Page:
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Afghan Police Thwart Attack; Coalition Collects Weapons

American Forces Press Service

WASHINGTON, June 9, 2006 – Afghan National Police thwarted an insurgent attack in Afghanistan Paktika province, while coalition forces collected and destroyed weapons across the country this week, military officials reported today.

Police successfully defended an attack on the Sarobi District Center in Paktika's Sabari district yesterday. ANP forces counterattacked and defeated the 15 insurgents while maintaining control of the center.

The mayor of Sarobi and three Afghan police members sustained minor shrapnel wounds during the battle. They were treated and released from a nearby coalition medical facility.

Following the attack, a combined force of U.S. and Afghan National Army soldiers responded to the district center area to provide more support. The insurgents retreated from the area prior to the team's arrival.

"The coalition continues to work closely with Afghan national security forces to ensure the people of Afghanistan are protected by their legitimate government," said Army Lt. Col. Paul Fitzpatrick, Combined Joint Task Force 76 spokesman. "Together with the Afghan people, we will stop these insurgents as they try to spread unrest and violence."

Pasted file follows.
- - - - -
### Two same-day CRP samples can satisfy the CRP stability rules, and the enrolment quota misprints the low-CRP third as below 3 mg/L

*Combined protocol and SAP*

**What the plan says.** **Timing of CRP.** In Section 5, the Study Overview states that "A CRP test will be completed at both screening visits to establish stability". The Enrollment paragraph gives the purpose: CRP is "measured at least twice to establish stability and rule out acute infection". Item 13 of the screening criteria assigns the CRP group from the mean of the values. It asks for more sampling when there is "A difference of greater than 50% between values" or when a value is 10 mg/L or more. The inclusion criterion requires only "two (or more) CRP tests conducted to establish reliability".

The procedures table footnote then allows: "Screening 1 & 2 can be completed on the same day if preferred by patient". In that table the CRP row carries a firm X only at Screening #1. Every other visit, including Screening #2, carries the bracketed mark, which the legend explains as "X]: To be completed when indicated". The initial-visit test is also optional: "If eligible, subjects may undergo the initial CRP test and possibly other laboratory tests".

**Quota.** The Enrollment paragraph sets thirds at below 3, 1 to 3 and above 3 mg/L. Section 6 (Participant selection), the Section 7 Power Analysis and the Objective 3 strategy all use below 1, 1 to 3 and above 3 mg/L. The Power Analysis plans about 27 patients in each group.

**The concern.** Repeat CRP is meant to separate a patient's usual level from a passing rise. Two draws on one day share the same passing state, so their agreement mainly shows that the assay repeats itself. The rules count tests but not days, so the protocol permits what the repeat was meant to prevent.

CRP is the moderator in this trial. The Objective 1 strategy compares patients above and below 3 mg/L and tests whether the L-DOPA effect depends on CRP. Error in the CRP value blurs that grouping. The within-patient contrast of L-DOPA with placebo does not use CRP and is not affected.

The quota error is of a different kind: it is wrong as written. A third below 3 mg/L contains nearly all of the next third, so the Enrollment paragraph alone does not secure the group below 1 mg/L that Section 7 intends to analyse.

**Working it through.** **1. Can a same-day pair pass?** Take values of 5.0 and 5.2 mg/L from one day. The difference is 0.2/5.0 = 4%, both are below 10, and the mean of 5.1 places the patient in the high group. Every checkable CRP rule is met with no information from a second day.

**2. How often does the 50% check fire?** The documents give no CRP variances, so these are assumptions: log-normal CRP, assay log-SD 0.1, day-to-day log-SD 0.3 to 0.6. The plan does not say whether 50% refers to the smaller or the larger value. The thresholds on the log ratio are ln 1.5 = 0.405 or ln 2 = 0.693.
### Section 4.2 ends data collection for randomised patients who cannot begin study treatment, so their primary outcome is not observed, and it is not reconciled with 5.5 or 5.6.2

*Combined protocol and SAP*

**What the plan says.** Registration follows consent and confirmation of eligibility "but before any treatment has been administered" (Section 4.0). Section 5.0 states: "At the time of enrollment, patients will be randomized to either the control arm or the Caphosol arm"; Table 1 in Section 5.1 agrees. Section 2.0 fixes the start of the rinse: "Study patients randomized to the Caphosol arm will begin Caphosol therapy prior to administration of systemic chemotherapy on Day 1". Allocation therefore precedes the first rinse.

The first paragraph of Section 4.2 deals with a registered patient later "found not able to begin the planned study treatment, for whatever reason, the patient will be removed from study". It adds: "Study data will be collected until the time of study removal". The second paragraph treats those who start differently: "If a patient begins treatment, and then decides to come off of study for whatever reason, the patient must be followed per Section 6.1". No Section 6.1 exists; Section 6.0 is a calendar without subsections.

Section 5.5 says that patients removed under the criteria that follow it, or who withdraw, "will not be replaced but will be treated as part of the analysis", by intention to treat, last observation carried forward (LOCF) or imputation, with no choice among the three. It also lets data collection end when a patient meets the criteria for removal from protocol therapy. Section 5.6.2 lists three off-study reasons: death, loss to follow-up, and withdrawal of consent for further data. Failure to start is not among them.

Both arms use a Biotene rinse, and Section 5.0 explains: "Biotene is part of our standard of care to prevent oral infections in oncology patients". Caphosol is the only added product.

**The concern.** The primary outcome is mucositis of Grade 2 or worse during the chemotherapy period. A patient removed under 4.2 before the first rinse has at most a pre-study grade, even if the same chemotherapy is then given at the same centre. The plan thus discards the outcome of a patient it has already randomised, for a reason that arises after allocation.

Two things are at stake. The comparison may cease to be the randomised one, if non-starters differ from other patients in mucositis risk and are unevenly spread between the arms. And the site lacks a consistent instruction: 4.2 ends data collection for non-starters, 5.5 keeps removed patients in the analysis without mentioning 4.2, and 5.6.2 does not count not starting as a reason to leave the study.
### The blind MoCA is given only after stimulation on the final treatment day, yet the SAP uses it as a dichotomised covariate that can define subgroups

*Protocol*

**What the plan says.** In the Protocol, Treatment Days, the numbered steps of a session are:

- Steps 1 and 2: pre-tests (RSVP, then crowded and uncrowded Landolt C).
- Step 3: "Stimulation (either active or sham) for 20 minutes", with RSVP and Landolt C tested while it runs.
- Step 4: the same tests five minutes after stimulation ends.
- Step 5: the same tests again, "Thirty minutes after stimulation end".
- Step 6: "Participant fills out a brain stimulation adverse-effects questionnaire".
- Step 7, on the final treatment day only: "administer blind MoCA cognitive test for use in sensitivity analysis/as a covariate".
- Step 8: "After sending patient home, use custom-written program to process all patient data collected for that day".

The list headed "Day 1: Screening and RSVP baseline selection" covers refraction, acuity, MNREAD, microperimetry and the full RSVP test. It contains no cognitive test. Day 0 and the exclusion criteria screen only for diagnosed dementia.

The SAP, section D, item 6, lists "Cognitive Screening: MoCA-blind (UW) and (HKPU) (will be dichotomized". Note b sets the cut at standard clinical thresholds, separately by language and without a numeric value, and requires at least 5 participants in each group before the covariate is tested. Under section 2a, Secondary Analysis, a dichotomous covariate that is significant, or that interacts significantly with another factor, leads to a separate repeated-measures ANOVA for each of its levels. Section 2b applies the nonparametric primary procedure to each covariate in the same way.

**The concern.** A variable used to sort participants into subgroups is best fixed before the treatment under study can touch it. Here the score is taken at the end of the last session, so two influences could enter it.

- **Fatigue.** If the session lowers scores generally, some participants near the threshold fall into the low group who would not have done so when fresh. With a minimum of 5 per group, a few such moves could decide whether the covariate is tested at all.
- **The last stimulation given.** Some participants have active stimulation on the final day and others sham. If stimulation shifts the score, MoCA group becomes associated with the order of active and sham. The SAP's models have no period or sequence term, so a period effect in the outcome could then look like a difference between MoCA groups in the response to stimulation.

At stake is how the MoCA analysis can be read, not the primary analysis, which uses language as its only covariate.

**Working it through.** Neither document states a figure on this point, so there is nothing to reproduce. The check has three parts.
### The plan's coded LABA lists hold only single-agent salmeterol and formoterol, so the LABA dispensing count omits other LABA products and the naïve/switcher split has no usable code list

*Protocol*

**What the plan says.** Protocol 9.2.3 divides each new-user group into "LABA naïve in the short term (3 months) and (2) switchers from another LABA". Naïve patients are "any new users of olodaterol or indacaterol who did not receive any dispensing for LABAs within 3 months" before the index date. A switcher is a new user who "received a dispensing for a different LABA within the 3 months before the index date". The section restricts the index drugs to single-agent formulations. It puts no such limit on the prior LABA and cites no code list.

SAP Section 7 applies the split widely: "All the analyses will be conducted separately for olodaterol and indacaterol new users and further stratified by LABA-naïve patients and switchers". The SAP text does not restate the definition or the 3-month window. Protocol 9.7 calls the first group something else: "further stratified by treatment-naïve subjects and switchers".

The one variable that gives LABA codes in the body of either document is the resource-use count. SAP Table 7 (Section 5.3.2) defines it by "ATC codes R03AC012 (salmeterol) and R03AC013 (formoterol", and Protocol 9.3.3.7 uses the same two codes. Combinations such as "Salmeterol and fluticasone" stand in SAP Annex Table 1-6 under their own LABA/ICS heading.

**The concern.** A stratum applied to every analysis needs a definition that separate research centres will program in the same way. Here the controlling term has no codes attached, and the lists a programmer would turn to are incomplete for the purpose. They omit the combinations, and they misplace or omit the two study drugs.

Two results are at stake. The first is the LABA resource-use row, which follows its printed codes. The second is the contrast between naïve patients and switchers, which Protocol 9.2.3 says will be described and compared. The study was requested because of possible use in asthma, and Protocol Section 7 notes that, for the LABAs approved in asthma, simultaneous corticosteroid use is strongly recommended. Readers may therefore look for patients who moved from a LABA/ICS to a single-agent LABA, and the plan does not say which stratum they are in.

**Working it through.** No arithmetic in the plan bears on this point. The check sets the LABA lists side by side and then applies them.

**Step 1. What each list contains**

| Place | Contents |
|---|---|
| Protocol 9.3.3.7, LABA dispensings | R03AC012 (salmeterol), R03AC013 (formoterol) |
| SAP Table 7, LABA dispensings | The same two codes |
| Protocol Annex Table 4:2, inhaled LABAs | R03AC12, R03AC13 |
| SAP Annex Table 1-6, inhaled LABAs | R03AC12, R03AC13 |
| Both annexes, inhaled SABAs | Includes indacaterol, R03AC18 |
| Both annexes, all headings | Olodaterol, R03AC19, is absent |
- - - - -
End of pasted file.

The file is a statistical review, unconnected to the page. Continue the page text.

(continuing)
On June 6, Afghan and coalition forces collected and disarmed homemade bombs and other weapons across Afghanistan.

In the Shamsakheyl village, Mihtarlam district, Laghman province, Afghan children found a suspicious cable by the side of a road. An Afghan adult dug up the two roadside bombs that the cable was attached to and turned them in to coalition forces for destruction.

Afghan border police in the Khost district of Khost province discovered as many as 20 mortar rounds. They secured the weapons until a coalition explosives team arrived to dispose of them.

In the same region, an Afghan civilian turned in 15 anti-tank mine-arming devices to coalition authorities. A coalition explosives team also disposed of these devices.

"Landmines, IEDs and other munitions are incredibly dangerous and indiscriminate killers," Fitzpatrick said. "They can and do kill innocent people. The placement of these weapons in civilian areas only increases the chance they will maim or kill Afghan citizens who are simply going about their day-to-day lives."

(Compiled from Combined Forces Command Afghanistan news releases.)

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